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King v Burwell: A Vote for Population Health

Partner and Chief Medical Officer, Health & Life Sciences, Oliver Wyman

Bruce Hamory, Oliver Wyman’s Chief Medical Officer, shares this perspective on last week’s Supreme Court ruling in King v. Burwell:

The just-issued Supreme Court ruling in King v. Burwell sustained the viability of the federal health insurance exchanges. The majority (6-3) opinion, delivered by Chief Justice Roberts, also commented on the continued need for both the individual mandate and the desirability of the subsidy program(s) to permit individuals to obtain health insurance and thus avoid the “death spiral” of adverse selection in insurance.

At issue, as summarized in an earlier post, was whether the Internal Revenue Service has the authority to extend premium tax credits (subsidies) to individuals buying insurance on the exchanges established by the federal government under the Affordable Care Act.

With this round of legal battles resolved, enrollment in the state and federal exchanges are likely to increase. The federal government is currently operating the insurance marketplace in 34 states, according to the Kaiser Family Foundation. The ruling brings clarity to the nearly 6.4 million people who were at risk of losing their tax credits.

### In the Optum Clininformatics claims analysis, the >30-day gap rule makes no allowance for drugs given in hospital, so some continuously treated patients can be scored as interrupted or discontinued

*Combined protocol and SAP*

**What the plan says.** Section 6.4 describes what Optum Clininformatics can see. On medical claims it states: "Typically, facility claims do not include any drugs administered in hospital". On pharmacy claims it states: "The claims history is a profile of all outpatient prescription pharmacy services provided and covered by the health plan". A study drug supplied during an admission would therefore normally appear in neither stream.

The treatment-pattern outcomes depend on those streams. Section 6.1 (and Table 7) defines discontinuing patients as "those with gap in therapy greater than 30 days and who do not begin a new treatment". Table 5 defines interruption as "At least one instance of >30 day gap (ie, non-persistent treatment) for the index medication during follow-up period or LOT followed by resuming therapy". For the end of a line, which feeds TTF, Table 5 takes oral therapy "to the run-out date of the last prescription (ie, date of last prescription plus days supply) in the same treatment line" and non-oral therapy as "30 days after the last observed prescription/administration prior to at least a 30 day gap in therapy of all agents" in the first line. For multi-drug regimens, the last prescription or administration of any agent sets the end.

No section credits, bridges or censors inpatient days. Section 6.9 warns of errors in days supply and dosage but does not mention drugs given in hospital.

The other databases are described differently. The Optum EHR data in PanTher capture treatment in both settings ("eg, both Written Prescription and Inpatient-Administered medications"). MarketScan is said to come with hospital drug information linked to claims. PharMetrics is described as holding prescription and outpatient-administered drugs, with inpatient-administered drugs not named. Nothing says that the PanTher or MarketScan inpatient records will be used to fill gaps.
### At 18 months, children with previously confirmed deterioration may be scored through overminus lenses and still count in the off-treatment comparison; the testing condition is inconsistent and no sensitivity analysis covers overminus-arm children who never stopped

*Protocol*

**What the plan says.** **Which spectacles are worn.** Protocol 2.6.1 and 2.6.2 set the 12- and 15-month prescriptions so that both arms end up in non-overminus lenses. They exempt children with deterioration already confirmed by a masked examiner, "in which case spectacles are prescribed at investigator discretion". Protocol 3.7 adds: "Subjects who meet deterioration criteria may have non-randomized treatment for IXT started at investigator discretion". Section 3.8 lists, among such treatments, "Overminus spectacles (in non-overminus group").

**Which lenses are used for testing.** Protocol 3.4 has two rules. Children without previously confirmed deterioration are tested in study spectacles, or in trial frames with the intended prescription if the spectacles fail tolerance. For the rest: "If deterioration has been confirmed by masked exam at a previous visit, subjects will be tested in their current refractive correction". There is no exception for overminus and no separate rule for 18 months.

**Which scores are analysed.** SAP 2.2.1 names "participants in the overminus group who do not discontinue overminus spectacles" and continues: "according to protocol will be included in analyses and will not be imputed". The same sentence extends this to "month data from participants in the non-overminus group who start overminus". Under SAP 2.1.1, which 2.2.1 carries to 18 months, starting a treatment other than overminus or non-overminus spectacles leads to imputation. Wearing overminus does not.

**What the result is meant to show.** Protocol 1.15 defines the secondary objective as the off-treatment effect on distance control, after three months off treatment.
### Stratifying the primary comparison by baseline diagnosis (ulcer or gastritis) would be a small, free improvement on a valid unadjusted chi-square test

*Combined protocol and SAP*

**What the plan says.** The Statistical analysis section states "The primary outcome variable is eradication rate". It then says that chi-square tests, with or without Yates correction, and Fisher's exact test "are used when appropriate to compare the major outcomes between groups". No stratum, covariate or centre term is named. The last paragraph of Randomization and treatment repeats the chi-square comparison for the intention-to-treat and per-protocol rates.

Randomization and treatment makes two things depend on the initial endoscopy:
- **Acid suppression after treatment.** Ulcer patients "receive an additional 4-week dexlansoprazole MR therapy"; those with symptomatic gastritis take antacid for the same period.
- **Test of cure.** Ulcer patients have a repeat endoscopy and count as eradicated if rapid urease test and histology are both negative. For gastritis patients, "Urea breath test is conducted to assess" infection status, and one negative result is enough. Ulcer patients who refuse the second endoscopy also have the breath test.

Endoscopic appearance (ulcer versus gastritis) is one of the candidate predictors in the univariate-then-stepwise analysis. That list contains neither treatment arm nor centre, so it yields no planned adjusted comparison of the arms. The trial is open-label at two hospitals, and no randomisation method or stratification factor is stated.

The affirmation—together with the increasing pace of membership in Accountable Care Organizations formed for both Medicare and commercial insurers and the announcement by the Centers for Medicare & Medicaid Services that 50% of their payments will be quality-based by 2016—means that healthcare organizations can no longer stand on the sidelines to see whether the trend toward population health is accelerating or just another “fad.”

As a result of the decision, a number of provider groups may now be faced with having to speedily design and implement the changes needed to undertake true population health management. This type of holistic approach to care delivery encompasses more than standard medical treatments and takes time to realize as the changes involved are cultural and behavioral, as well as structural and economic.

While the decision pushes providers toward population health management, it similarly nudges health plans toward a more consumer-centric model. With greater certainty brought by the King v. Burwell decision, plans can get on with the important work of figuring out how to differentiate their offerings and profitably operate on the exchanges.

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